Which Micro 4/3 Lens for Landscapes

This Blea Watern tarn below High Street in the English Lake District. Captured using an Olympus 9-18mm lens on a GX1 body with a 0.6 ND graduated filter. Post processing in Lightroom and Nik SilverEfex Pro.

Something I find really valuable is the Statistics module of my blog. Not only does this show me how my readership is growing but also how people have found my blog. One of the most interesting aspects of this is the section on search terms used as often these are people looking for answers to questions about Light Weight Photography. The title of this blog is one such question I have seen appear a few times.

Firstly I will qualify my answer by saying I have not done extensive testing with all lenses and neither will I present lots of evidence to support my findings. I also won’t try to find the absolute best lens for sharpness or resolution. What I will present will be some practical thinking from the perspective of a Landscape Photographer using a Micro 4/3 camera that I think people might find valuable. Life’s too short to look at details that won’t show up in the final print. I would rather be taking pictures.

The majority of Landscape images are created using wide angle and ultra wide angle lenses. It’s true that there are exceptions but I think 80% of shots are probably taken with a 28mm or wider lens (in full frame 35mm terms). In the Micro 4/3 world this translates into using a lens that’s 14mm or wider.

For my own work I tend to use a 14-45mm Panasonic lens a lot especially when walking (possibly more so than I would have thought before I checked my archives). I think this is down to the way I use the smaller camera (GX1) as I tend to get down lower and move in closer to my subject than I do when I have a DSLR mounted on a tripod. This helps me make the most of the wide angle, emphasising the foreground and I often find 14mm is wide enough.

This is a good lens in terms of contrast levels, sharpness and ability to resolve detail in subjects, even at distance. It therefore meets my criteria for a good quality lens that can be used for Landscapes. If you buy a reasonable example of this lens on the second hand market it will be a good investment. I know there are later examples of this lens when it was changed to a 14-42mm and also a Powerzoom variant but I have yet to see RAW files shot with these that measure up to the 14-45mm.

The problem with the 14-45mm is that it’s not really wide enough for some subjects and most Landscape photographers want something that is at least 20mm (in 35mm full frame terms). The options for wider lenses are however quite limited with only two current choices:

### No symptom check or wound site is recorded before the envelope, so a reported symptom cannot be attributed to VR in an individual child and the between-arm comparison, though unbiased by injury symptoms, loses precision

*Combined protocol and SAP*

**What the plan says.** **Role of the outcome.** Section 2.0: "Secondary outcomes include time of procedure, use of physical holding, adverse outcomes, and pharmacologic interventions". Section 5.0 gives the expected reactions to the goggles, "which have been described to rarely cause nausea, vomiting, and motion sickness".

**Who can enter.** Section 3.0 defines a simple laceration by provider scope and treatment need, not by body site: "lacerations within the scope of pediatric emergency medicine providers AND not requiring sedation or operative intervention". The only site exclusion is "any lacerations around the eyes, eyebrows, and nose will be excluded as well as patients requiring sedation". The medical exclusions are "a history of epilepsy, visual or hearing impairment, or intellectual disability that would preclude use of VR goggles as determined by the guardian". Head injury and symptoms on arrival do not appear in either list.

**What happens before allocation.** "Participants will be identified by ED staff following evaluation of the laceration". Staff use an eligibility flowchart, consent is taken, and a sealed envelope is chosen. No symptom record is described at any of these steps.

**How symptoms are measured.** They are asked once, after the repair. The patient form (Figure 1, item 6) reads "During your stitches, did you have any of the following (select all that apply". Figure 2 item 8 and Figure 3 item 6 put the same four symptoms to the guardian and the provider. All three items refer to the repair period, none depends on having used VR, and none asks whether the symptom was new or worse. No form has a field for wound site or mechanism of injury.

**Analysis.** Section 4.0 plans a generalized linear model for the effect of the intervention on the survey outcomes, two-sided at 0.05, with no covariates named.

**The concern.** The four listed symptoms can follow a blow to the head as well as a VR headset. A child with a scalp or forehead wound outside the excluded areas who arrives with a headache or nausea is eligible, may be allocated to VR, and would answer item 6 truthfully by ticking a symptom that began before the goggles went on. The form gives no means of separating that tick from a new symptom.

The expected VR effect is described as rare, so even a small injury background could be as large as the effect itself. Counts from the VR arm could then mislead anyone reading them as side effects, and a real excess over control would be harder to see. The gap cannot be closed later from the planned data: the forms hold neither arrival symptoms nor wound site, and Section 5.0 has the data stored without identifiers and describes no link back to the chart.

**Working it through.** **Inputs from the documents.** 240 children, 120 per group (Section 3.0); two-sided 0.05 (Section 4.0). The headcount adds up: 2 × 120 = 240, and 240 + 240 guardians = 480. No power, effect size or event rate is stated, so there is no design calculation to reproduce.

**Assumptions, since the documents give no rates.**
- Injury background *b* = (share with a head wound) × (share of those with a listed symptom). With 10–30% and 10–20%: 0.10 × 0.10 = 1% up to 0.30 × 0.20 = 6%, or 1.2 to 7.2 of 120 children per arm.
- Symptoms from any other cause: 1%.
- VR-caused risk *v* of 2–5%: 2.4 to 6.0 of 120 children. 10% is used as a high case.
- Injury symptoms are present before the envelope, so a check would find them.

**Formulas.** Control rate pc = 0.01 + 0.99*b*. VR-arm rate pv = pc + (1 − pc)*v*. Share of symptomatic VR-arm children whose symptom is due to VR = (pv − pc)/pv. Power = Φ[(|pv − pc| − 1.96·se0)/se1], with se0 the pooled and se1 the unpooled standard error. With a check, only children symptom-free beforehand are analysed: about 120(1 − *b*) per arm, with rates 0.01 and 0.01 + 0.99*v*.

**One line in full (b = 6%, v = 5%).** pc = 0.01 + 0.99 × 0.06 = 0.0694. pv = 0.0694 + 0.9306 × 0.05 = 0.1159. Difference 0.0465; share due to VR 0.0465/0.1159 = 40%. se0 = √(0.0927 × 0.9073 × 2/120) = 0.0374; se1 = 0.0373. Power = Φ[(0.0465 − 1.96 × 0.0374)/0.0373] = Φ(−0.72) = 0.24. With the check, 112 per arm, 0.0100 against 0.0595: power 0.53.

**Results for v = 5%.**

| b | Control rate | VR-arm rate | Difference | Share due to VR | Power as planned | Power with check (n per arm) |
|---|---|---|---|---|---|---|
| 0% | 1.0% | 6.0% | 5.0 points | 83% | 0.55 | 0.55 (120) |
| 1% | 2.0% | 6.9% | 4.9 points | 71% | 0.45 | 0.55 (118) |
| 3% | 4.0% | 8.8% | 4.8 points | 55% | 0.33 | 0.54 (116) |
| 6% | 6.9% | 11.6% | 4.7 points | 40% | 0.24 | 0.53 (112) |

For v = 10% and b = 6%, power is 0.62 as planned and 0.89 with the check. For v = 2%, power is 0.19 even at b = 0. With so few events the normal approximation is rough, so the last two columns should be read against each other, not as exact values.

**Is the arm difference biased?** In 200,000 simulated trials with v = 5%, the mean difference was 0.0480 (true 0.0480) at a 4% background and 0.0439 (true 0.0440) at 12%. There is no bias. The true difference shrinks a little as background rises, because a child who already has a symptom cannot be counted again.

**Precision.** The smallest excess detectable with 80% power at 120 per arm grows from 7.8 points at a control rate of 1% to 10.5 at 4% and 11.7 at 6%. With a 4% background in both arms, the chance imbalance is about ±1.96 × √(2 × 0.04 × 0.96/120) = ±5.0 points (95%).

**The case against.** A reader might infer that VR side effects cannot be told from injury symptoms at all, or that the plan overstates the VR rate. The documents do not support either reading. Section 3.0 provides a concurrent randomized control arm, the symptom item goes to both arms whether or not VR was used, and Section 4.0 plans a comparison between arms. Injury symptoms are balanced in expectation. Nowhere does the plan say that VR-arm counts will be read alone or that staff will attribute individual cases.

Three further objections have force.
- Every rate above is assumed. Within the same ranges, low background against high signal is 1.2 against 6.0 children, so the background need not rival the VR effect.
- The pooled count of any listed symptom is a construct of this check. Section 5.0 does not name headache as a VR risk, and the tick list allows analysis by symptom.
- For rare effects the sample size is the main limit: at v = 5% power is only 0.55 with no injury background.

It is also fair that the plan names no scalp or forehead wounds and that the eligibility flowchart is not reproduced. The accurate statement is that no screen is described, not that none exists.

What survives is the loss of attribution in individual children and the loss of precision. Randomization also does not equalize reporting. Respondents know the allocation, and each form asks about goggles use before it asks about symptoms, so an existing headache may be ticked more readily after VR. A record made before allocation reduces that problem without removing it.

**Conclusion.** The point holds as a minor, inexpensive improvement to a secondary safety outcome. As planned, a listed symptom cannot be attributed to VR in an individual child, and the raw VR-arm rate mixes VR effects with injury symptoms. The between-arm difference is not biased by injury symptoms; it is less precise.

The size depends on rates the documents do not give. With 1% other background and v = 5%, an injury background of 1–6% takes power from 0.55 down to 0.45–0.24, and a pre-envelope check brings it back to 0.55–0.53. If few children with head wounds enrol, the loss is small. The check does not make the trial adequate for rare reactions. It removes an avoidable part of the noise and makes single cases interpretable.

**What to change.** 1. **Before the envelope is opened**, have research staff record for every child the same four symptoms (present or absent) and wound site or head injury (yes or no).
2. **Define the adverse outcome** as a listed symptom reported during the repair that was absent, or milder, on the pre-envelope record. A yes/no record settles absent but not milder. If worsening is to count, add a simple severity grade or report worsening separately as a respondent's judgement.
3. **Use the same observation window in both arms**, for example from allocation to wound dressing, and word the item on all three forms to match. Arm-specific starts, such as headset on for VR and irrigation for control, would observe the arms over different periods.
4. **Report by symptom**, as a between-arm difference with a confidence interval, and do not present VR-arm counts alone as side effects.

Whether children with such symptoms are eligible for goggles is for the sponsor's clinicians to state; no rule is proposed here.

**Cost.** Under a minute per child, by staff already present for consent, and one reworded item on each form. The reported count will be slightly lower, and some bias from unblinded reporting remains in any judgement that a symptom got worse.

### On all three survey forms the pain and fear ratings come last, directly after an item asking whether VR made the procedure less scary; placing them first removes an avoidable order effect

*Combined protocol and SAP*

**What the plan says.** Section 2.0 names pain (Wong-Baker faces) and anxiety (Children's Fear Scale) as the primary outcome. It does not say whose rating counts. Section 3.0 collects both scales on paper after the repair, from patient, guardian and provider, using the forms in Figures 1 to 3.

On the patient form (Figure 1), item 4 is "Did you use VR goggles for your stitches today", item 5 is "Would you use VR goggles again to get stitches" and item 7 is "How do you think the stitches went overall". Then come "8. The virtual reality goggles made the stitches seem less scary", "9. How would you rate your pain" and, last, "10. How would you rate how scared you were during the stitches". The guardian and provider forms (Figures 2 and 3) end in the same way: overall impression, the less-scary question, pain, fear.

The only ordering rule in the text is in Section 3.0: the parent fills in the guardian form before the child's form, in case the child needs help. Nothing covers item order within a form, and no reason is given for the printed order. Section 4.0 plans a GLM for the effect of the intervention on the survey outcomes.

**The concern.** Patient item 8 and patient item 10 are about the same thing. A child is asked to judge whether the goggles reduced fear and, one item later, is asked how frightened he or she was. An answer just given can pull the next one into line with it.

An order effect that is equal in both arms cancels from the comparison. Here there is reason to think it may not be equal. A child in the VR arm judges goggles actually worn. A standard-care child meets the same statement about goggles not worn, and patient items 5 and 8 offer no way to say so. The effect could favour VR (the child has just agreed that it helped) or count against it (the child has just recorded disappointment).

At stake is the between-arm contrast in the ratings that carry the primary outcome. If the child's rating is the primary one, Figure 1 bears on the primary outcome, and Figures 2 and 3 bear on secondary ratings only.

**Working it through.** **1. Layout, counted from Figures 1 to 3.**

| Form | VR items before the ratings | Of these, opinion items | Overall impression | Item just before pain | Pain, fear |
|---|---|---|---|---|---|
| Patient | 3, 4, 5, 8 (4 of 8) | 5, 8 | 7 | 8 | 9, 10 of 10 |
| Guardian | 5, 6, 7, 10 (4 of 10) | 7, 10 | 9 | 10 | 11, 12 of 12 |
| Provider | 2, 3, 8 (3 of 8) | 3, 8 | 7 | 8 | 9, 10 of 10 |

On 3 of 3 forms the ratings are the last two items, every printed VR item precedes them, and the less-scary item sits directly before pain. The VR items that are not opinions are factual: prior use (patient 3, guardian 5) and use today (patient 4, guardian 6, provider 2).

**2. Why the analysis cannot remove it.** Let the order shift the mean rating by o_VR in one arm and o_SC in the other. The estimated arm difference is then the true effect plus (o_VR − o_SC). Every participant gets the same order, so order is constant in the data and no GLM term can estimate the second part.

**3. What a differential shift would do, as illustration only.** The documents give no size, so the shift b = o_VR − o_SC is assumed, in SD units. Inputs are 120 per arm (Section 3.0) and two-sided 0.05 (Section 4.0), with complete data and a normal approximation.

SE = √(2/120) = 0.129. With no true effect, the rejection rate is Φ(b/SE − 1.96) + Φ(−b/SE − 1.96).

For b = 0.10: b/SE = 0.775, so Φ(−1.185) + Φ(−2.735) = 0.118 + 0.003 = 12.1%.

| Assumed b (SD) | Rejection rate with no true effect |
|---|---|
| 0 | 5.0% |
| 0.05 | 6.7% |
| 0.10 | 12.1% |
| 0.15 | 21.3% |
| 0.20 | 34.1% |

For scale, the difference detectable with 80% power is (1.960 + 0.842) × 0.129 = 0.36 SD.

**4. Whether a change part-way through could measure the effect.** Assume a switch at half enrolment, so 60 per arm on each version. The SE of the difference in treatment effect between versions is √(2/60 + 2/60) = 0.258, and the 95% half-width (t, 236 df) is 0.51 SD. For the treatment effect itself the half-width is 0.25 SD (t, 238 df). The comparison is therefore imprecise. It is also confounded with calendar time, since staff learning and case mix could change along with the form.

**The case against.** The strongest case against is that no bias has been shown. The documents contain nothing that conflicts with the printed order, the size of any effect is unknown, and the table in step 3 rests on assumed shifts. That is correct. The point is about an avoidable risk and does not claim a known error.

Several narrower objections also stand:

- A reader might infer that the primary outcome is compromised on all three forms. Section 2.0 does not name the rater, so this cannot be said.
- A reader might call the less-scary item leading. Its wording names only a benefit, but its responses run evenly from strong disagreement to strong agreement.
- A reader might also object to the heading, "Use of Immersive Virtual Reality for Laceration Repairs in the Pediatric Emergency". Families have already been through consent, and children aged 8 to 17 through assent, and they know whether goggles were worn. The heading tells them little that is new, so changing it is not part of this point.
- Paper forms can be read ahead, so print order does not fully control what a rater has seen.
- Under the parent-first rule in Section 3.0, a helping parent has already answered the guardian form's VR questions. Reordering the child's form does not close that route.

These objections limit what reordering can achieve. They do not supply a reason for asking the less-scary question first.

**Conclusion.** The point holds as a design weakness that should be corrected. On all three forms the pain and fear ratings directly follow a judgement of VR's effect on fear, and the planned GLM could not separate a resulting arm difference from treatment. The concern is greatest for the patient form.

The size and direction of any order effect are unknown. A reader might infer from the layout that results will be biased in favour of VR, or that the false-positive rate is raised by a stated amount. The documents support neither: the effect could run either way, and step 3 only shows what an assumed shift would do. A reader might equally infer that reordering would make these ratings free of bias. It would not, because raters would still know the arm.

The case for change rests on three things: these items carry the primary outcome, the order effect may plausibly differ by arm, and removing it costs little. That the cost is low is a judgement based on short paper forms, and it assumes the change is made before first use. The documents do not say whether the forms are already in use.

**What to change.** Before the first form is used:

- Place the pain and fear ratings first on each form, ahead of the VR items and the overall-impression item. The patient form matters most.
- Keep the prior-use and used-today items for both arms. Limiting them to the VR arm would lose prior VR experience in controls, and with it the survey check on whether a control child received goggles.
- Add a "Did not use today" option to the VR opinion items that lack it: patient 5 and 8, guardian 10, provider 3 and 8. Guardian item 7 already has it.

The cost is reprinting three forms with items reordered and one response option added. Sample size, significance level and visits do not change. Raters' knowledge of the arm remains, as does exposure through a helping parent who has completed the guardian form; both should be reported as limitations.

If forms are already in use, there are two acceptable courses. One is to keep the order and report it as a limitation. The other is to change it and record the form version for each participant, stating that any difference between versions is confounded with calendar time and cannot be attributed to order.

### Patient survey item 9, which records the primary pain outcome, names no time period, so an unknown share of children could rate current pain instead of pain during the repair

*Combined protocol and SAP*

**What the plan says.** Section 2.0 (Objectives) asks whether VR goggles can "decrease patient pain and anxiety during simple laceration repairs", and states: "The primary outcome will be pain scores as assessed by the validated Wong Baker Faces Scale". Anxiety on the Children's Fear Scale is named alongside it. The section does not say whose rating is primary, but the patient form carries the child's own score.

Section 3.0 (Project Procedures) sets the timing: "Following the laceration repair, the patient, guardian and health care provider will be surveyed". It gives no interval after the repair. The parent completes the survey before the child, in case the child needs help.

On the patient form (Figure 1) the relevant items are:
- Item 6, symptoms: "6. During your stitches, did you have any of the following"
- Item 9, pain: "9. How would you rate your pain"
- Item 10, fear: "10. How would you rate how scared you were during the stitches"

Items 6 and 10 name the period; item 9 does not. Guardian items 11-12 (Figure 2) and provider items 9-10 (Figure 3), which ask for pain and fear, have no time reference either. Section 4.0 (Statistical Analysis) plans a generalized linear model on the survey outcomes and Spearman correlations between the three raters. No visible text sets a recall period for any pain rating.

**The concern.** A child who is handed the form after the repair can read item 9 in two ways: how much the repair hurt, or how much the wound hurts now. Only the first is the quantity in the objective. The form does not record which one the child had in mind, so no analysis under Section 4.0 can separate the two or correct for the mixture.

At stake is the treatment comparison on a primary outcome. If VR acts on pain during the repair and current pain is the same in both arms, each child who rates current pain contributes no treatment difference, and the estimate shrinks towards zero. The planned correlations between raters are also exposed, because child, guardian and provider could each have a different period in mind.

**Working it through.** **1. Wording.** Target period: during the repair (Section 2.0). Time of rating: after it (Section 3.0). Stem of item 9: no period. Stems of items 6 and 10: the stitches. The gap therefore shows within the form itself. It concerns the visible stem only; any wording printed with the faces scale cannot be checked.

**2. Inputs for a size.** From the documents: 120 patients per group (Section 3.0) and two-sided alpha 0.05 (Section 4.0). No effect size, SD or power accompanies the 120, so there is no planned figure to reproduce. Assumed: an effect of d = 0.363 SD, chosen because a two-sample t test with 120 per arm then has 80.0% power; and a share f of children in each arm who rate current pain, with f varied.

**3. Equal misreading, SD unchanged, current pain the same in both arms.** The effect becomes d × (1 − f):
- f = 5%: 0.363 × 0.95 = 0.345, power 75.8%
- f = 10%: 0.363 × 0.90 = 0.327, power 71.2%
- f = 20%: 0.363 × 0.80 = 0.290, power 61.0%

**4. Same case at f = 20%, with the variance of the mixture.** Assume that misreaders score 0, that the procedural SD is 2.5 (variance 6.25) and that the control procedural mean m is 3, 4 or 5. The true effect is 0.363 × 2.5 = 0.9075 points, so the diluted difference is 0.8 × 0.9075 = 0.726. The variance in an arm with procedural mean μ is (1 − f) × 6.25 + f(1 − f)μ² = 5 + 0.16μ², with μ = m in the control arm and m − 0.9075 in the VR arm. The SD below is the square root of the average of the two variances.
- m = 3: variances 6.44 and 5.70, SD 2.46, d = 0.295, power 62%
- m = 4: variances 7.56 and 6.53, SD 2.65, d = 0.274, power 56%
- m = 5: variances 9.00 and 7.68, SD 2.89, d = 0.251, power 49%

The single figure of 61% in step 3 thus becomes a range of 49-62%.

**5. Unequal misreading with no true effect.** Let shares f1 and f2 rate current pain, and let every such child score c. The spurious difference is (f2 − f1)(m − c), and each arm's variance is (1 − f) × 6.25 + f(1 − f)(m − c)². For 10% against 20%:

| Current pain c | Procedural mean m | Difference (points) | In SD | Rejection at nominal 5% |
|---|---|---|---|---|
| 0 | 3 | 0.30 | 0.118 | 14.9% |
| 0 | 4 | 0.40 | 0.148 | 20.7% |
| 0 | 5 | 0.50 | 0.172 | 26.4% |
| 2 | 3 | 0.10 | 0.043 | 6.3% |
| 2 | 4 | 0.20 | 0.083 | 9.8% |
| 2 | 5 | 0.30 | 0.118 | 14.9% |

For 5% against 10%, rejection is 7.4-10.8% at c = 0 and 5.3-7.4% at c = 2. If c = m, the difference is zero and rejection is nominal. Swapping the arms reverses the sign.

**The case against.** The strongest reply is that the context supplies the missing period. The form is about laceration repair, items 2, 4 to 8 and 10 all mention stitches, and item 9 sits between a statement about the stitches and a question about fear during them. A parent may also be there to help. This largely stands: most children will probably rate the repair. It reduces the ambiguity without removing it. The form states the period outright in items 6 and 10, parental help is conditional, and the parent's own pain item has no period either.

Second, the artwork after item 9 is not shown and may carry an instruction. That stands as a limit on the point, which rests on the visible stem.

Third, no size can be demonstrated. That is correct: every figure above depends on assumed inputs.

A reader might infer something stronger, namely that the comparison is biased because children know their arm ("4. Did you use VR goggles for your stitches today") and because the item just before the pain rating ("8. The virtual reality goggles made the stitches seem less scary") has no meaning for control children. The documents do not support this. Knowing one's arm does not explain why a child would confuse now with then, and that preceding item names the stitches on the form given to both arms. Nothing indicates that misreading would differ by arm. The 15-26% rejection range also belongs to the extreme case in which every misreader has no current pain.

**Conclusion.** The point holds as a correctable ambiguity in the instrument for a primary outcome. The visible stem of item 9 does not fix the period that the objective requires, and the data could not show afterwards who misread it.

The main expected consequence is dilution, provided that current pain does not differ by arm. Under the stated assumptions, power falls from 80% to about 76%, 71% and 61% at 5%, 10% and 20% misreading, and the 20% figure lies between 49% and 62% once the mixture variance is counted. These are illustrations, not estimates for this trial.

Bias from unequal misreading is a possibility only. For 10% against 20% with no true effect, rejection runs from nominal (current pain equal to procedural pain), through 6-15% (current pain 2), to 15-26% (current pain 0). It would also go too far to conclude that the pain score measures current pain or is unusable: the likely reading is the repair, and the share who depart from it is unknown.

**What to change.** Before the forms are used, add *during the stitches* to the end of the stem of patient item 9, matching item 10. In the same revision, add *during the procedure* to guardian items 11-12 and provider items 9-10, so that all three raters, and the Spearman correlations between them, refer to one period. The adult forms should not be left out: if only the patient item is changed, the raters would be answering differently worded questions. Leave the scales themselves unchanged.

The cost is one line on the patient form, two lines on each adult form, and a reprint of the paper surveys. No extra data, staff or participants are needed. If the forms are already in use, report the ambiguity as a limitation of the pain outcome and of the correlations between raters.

1. Panasonic 7-14mm (equivalent to 14mm – 28mm) for which you can expect to pay around £700
  2. Olympus 9-18mm (equivalent to 18-36mm) costing around £400

The lens I went for was the Olympus 9-18mm but not because of the cheaper price. It was because it is not possible to attach screw in filters to the front of the Panasonic lens as the glass element extends beyond the end of the lens.

Do I think I have compromised by buying the cheaper lens? Not at all.

The Olympus is perfect, light and very small. It has a neat trick of collapsing down when not in use. This is also a brilliant lens for capturing sharp, detailed images with minimal distortion. It lacks the image stabiliser but that’s not really a problem for the sort of use it will be put to.

So if I had to recommend one lens to use when shooting landscapes with a micro 4/3 camera, it would be the Olympus 9-18mm.

6 thoughts on “Which Micro 4/3 Lens for Landscapes

    1. Hi Stephen, with the GX1 or LX5 I don’t tend to use a Tripod, usually because I am somewhere up a mountain or in a city centre where its difficult. With these lighter cameras I actually prefer to handhold as it allows me to be more mobile. The wider aperture with good depth of field is also a contributing factor to allowing me to achieve good shutter speeds under most conditions. I probably use a monopod more often that a tripod these days unless I’m shooting sunsets or want to use a long exposure.

    1. David, no I haven’t tried the Olympus 12mm f2 although I have considered it. In the end I dismissed it as I couldn’t see any real advantage for me over the 9-18. I would probably not make use of the f2 and I can’t honestly believe the lens would appear any sharper than the 9-18. The other factor is that I shoot a lot in the mountains and hills and it’s not always practical to move in or out as you might fall off a ledge. A zoom is therefore very valuable under these circumstances.

  1. Straight forward and simple post. I’ve used the 14mm/f2.5 with the Panny wide angle adapter to achieve 11mm (22mm@35mm) until it was stolen recently with my G5. I buying a GH3 now and have been looking at wide angles and like you have come to the conclusion that the 9-18mm is the one for me. I have some great things coming up this year and this lens will get some serious use. Why you cannot attach a filter to the Panny lens is beyond me (also the adapter I used could not accept filters so I was limited to the 14mm) as it seems to me that they are losing sales because of this. Thanks for the post.

    1. Both the Olympus and the Panasonic are great lenses but the lack of filters on the Panasonic is a really deal breaker for me. The Olympus is also better from trekking due to it’s size and weight. Pleased you like the post.

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